"The bailouts, while stabilizing the financial system in the short term, have created a long-term drag on our economy. Because we propped up the mismanaged institutions, our financial sector remains bloated. The well-managed institutions have to compete with the boneheads. We did not force financial institutions to shed their bad assets and recognize their losses. Lingering uncertainty about the true extent of those losses made previously profligate management more risk averse when prudent risk taking and lending were most needed, particularly by small businesses. Only in 2012 did we finally see some meaningful pickup in lending by the big financial institutions. Economic growth is sluggish, unemployment remains high. The housing market still struggles. I hope that our economy continues to improve. But it will do so despite the bailouts, not because of them." -- From Bull by the Horns (2012)
Sheila C. Bair served as the 19th Chairman of the Federal Deposit Insurance Corporation for a five-year term, from June 2006 through June 2011. As FDIC Chairman, Ms. Bair presided over a tumultuous period in the nation’s financial sector, working to bolster public confidence and system stability. Determined not to turn to taxpayer borrowing during the crisis, the FDIC managed its losses and liquidity needs entirely through its traditional industry-funded resources. In response to the financial crisis, she developed innovative and stabilizing programs that provided temporary liquidity guarantees to unfreeze credit markets and increased deposit insurance limits. In 2007, she was a singular – and prescient – advocate for systematic loan modifications to stem the coming tidal wave of foreclosures. Ms. Bair also led FDIC resolution strategies to sell failing banks to healthier institutions, while providing credit support of future losses from failed banks’ troubled loans. That strategy saved the Deposit Insurance Fund $40 billion over losses it would have incurred if the FDIC had liquidated those banks.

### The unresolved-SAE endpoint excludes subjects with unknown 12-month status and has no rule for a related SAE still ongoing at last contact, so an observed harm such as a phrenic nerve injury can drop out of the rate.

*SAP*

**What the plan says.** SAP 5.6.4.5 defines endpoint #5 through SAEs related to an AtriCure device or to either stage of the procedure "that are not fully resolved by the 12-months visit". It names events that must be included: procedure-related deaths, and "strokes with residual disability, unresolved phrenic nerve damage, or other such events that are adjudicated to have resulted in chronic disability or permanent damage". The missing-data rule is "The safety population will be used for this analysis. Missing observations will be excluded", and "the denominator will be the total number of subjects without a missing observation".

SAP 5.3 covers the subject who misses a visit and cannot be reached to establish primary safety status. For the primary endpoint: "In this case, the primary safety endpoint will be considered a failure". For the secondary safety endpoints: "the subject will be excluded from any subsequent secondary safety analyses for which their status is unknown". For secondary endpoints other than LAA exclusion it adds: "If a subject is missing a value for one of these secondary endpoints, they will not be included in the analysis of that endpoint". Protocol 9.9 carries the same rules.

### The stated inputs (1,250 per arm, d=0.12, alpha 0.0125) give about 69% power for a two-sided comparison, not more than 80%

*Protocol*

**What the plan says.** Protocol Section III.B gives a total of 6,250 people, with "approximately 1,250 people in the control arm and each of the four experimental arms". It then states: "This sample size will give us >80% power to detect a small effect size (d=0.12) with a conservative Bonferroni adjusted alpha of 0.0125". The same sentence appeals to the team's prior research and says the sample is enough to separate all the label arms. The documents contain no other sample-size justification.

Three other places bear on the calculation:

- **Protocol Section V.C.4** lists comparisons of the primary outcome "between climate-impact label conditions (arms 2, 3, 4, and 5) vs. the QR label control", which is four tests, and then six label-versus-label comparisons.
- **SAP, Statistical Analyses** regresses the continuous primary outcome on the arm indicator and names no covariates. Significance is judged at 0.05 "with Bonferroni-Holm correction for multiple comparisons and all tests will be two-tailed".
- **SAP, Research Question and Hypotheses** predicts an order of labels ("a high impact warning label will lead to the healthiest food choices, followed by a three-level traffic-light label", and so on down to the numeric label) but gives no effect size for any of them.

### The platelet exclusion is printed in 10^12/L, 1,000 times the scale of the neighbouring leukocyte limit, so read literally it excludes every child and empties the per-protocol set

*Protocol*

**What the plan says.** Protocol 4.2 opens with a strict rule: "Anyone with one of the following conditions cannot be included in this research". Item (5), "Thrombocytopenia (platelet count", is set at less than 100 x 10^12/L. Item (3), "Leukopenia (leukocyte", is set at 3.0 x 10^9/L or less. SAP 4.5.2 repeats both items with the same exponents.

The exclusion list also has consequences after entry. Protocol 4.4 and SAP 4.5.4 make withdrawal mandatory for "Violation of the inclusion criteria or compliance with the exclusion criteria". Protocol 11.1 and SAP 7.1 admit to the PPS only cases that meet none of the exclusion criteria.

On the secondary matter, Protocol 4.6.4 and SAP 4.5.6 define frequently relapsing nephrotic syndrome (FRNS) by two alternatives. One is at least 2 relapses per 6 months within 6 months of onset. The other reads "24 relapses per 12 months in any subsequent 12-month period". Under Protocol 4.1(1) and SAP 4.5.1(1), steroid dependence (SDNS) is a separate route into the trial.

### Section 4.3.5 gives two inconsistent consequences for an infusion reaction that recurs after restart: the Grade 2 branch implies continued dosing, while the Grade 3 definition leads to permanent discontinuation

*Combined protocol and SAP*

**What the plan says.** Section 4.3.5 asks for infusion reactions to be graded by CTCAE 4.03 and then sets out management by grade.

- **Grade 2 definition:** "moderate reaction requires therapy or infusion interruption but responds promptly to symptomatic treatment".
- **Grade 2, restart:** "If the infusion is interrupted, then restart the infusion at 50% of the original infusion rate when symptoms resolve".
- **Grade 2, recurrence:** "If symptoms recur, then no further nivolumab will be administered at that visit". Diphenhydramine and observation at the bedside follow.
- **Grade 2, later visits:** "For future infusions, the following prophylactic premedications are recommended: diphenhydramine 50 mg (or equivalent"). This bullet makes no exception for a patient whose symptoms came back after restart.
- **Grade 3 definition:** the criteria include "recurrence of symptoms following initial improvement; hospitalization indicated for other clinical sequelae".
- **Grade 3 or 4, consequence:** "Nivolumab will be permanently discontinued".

Chairman Bair has also received several honors for her published work on financial issues, including her educational writings on money and finance for children, and for professional achievement. Among the honors she has received are: Distinguished Achievement Award, Association of Education Publishers (2005); Personal Service Feature of the Year, and Author of the Month Awards, Highlights Magazine for Children (2002, 2003 and 2004); and The Treasury Medal (2002). Her first children’s book, Rock, Brock and the Savings Shock, was published in 2006 and her second, Isabel’s Car Wash, in 2008. Bull by the Horns (2012) documents her tenure as FDIC Chairman.